For Blood, Serum or Plasma:
4-Hydroxycoumarins: Warfarin, Brodifacoum, Difenacoum, Bromodialone, and Difethialone
Indanediones: Chlorophacinone and Diphacinone

Methods of Analysis:
Liquid Chromatography/Mass Spectrometry (LC/MS) or Liquid Chromatography/Tandem Mass Spectrometry (LC/MS/MS)
A Reporting Limit of 10 ng/mL for all compounds should be acceptable.

Measurable Range (Upper/Lower Detection Limits):

Critical Concentrations:
1. Warfarin:
A single oral dose of 20 mg of drug resulted in a plasma concentration of 2.7 mcg/mL at 1 hour, declining to 2.1 mcg/mL by 5 hours and 1.2 mcg/mL by 24 hours [see Midha et al., 1974].

Subjects given chronic doses of 10 mg of warfarin per day, the mean steady-state plasma concentration was reported as 2.0 mcg/mL (range, 1.4 to 3.5 mcg/mL). Those given chronic doses of 15 mg of warfarin per day, the mean steady-state plasma concentration was reported as 3.1 mcg/mL (range, 1.7 to 6.8 mcg/mL) [see O’Reilly and Aggeler, 1968].

Steady-state plasma concentrations in 23 controlled patients on long-term warfarin therapy (approx. 2.5 to 15 mg per day) ranged from 0.6 to 3.1 mcg/mL [see Breckenridge and Orme, 1973].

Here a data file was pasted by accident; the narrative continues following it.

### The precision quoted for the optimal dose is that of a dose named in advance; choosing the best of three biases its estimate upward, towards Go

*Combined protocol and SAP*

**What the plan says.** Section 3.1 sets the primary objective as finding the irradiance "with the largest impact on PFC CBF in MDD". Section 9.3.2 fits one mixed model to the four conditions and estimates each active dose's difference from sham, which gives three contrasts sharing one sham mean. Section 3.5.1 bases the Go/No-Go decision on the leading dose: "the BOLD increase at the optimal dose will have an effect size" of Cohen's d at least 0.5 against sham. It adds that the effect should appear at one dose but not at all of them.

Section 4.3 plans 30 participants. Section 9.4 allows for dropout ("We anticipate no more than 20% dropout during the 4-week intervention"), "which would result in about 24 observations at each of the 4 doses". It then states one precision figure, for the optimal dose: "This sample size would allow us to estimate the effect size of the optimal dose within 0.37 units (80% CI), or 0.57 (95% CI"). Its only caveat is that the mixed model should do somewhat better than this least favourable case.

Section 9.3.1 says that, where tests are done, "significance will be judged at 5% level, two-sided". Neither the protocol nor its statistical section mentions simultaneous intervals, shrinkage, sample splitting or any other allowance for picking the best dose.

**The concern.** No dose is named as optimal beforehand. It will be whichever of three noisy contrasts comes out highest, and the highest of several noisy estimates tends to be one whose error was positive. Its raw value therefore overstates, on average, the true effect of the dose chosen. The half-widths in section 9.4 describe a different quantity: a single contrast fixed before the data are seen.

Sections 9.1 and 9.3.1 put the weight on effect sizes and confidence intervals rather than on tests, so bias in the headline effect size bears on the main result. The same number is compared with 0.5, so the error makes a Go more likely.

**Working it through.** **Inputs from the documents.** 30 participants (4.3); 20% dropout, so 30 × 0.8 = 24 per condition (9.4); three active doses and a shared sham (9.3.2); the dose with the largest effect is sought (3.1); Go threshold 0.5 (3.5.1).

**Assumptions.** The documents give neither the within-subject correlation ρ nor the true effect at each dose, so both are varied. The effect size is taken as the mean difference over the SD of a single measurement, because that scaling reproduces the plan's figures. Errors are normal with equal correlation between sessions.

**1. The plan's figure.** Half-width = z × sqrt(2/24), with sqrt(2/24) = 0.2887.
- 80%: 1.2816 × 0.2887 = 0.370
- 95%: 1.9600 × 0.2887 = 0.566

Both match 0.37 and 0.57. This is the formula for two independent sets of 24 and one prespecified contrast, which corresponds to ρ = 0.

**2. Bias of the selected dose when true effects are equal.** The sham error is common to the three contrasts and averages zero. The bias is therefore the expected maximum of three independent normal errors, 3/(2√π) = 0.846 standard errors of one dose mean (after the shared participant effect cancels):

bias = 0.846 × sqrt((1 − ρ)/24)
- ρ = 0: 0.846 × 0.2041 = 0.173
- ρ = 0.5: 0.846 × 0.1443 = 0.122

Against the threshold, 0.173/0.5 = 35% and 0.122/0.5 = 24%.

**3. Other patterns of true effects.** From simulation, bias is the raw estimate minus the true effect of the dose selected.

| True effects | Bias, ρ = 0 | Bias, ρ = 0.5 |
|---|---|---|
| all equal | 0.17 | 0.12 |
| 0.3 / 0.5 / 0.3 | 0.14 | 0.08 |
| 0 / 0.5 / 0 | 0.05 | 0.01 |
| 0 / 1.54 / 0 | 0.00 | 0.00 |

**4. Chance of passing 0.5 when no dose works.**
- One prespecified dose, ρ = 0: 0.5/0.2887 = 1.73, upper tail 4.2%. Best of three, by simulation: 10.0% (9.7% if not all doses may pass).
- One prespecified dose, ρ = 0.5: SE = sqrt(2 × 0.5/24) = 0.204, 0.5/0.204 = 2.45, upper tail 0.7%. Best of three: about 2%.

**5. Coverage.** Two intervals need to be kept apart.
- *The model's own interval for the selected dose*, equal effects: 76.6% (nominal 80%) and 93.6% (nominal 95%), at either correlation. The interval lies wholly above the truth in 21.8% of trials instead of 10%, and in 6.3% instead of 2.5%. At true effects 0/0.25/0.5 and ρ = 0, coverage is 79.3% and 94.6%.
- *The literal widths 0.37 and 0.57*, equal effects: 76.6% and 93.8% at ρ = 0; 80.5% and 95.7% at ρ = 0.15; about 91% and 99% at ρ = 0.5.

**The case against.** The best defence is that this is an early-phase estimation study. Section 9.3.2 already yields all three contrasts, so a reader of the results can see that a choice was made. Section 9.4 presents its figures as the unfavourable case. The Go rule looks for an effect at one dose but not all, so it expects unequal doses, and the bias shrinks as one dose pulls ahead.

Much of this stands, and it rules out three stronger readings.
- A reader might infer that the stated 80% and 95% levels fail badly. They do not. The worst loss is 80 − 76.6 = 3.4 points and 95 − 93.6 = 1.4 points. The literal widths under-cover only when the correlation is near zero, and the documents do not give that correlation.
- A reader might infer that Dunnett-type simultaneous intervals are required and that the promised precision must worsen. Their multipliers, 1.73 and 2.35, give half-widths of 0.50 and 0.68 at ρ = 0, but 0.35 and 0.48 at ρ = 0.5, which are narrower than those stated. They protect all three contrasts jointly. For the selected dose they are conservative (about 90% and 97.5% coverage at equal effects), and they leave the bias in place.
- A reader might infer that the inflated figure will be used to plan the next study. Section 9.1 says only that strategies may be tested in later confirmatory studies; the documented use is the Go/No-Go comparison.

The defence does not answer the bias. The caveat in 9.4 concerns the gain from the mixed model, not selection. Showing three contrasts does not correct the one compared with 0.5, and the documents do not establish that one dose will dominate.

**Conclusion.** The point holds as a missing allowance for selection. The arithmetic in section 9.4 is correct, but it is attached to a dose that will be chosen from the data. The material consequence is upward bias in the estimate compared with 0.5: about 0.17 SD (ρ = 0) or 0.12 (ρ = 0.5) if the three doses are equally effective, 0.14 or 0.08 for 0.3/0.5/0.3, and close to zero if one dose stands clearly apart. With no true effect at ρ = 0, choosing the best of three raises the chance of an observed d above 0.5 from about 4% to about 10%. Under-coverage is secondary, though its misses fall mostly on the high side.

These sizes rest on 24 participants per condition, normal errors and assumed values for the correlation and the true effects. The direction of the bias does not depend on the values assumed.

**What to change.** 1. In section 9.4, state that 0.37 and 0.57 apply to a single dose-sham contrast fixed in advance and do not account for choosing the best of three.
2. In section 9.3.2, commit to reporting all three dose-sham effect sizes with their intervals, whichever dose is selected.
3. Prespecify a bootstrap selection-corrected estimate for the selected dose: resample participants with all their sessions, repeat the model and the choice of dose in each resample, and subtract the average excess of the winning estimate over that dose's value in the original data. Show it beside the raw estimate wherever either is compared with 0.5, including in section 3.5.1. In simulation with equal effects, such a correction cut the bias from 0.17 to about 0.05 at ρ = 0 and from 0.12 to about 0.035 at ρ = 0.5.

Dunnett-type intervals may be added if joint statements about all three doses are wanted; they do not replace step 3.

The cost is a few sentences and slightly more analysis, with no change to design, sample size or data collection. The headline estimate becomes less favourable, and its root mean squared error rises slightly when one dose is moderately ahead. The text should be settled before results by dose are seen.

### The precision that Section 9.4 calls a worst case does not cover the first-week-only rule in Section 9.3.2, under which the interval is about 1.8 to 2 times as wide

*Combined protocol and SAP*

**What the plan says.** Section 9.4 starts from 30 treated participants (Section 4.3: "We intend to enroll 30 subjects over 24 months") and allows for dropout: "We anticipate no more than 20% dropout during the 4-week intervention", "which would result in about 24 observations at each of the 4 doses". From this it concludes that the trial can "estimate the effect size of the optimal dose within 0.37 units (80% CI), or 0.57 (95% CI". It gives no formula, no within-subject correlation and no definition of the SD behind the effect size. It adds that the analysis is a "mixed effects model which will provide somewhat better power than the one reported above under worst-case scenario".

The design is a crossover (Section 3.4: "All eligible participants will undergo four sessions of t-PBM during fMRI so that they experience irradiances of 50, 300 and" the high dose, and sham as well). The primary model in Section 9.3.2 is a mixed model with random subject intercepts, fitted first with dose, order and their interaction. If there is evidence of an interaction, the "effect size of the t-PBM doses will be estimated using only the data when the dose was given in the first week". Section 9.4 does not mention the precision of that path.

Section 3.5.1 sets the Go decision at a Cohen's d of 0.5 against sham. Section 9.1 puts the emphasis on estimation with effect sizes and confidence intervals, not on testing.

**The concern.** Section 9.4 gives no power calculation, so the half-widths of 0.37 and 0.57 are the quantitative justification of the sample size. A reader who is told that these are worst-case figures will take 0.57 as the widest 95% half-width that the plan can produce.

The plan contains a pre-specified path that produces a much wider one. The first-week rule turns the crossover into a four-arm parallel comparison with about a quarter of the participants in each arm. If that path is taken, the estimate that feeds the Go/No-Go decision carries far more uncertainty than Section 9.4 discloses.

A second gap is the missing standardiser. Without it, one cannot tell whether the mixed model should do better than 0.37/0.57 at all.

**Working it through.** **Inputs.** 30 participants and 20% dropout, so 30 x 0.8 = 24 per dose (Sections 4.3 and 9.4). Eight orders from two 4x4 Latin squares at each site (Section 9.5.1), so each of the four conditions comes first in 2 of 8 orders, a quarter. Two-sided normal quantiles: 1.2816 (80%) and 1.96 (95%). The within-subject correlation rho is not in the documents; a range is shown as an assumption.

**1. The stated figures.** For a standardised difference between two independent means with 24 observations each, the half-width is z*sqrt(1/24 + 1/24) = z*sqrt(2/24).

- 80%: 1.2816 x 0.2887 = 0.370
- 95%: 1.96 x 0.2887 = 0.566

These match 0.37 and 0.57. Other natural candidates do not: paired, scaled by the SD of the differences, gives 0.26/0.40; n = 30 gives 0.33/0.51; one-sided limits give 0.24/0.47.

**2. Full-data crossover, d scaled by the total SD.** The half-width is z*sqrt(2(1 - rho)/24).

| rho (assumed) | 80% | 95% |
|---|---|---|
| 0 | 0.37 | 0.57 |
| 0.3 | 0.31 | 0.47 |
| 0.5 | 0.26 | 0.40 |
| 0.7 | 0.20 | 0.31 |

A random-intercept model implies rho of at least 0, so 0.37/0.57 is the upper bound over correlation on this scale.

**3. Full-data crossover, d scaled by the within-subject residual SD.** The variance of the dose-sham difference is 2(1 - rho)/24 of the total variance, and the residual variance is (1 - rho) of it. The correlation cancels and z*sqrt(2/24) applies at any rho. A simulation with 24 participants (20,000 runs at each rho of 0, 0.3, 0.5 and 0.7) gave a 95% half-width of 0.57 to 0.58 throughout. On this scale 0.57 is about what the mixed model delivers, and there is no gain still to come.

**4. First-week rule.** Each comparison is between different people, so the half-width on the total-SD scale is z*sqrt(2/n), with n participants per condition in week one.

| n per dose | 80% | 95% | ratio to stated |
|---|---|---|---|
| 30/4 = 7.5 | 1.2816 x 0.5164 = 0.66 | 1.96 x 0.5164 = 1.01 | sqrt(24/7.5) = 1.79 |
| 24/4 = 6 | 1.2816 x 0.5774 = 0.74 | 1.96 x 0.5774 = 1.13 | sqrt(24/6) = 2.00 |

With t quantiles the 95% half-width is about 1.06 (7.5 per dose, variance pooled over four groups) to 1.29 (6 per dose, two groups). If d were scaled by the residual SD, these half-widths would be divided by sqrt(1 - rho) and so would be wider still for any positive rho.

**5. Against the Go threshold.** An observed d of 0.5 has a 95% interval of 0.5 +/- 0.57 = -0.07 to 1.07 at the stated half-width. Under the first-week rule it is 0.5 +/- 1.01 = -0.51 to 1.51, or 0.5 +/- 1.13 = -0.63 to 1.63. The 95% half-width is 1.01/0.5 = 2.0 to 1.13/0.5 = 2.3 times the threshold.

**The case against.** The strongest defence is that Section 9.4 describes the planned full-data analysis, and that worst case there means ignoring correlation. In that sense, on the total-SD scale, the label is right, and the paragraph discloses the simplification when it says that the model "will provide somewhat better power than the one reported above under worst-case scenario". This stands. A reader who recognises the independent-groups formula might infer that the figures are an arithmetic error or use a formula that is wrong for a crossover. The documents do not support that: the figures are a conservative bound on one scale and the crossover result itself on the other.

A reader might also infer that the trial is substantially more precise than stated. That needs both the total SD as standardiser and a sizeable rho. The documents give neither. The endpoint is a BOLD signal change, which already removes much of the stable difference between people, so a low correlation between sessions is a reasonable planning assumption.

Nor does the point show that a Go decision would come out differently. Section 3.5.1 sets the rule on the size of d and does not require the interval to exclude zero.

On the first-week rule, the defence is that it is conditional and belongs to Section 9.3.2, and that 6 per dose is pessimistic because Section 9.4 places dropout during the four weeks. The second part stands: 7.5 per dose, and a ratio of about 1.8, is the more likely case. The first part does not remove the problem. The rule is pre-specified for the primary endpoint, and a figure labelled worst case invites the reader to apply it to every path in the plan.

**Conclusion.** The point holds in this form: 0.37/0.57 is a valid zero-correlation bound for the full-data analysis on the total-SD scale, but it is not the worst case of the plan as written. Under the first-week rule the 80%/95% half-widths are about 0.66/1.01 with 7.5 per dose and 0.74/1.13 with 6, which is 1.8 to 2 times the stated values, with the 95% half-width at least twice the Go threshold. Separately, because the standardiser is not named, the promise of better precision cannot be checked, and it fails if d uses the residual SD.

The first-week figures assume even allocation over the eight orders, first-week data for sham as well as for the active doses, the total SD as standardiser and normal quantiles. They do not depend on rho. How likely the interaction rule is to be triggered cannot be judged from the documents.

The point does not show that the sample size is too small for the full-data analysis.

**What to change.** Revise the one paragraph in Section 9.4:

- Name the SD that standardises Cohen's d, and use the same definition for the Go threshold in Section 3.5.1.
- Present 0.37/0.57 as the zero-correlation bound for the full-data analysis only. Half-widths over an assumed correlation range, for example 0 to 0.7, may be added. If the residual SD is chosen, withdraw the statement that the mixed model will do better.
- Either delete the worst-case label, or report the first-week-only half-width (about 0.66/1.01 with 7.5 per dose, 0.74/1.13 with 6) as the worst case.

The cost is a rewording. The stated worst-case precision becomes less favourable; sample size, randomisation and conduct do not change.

In 6 subjects receiving daily oral doses of 5 to 11 mg of warfarin, steady-state plasma concentrations of 1.2 to 2.6 mcg/mL were attained [see Orme et al., 1977].

Mean steady-state concentrations of warfarin enantiomers (12 hours after the last dose) following a daily dosage regimen of 6.1 ± 2.3 mg of racemic warfarin was:
· 0.9 ± 0.4 mcg/mL of the R-enantiomer
· 0.5 ± 0.2 mcg/mL of the S-enantiomer

[see Chan, et al., 1994].

2. Brodifacoum
Hollinger & Pastoor (1993) reported results of comparison of plasma brodifacoum concentrations and prothrombin levels over time in a case of brodifacoum poisoning. Brodifacoum was eliminated according to a two-compartment model, with an initial half-life of 18 hours and a terminal half-life of 24.2 days. On admission, the brodifacoum level was 730 ng/mL.

Weitzel et al. (1990) described three patients with severe bleeding disorders due to deficiency of the vitamin K-dependent blood clotting proteins after ingestion of an anticoagulant. Although the patients denied any ingestion, brodifacoum was detected in their serum at concentrations of 7.6 nmol/litre, 270.7 nmol/litre and 2759 nmol/litre, respectively. The anticoagulant effect was found to persist long after brodifacoum was no longer detectable in the serum.

Baselt (2004) lists 4 studies of adult fatalities with brodifacoum overdoses:
· Postmortem blood concentrations 30 and 117 ng/mL were measured in two individuals who survived for 25 and 30 days, respectively.
· A teenager died 1 day after ingestion of brodifacoum; her postmortem blood concentration was over 3900 ng/mL.

3. Difenacoum
Maximum plasma concentrations of 600 ng/mL and 1000 ng/mL were measured in two victims of difenacoum poisoning (see Baselt, 2004).

4. Chlorophacinone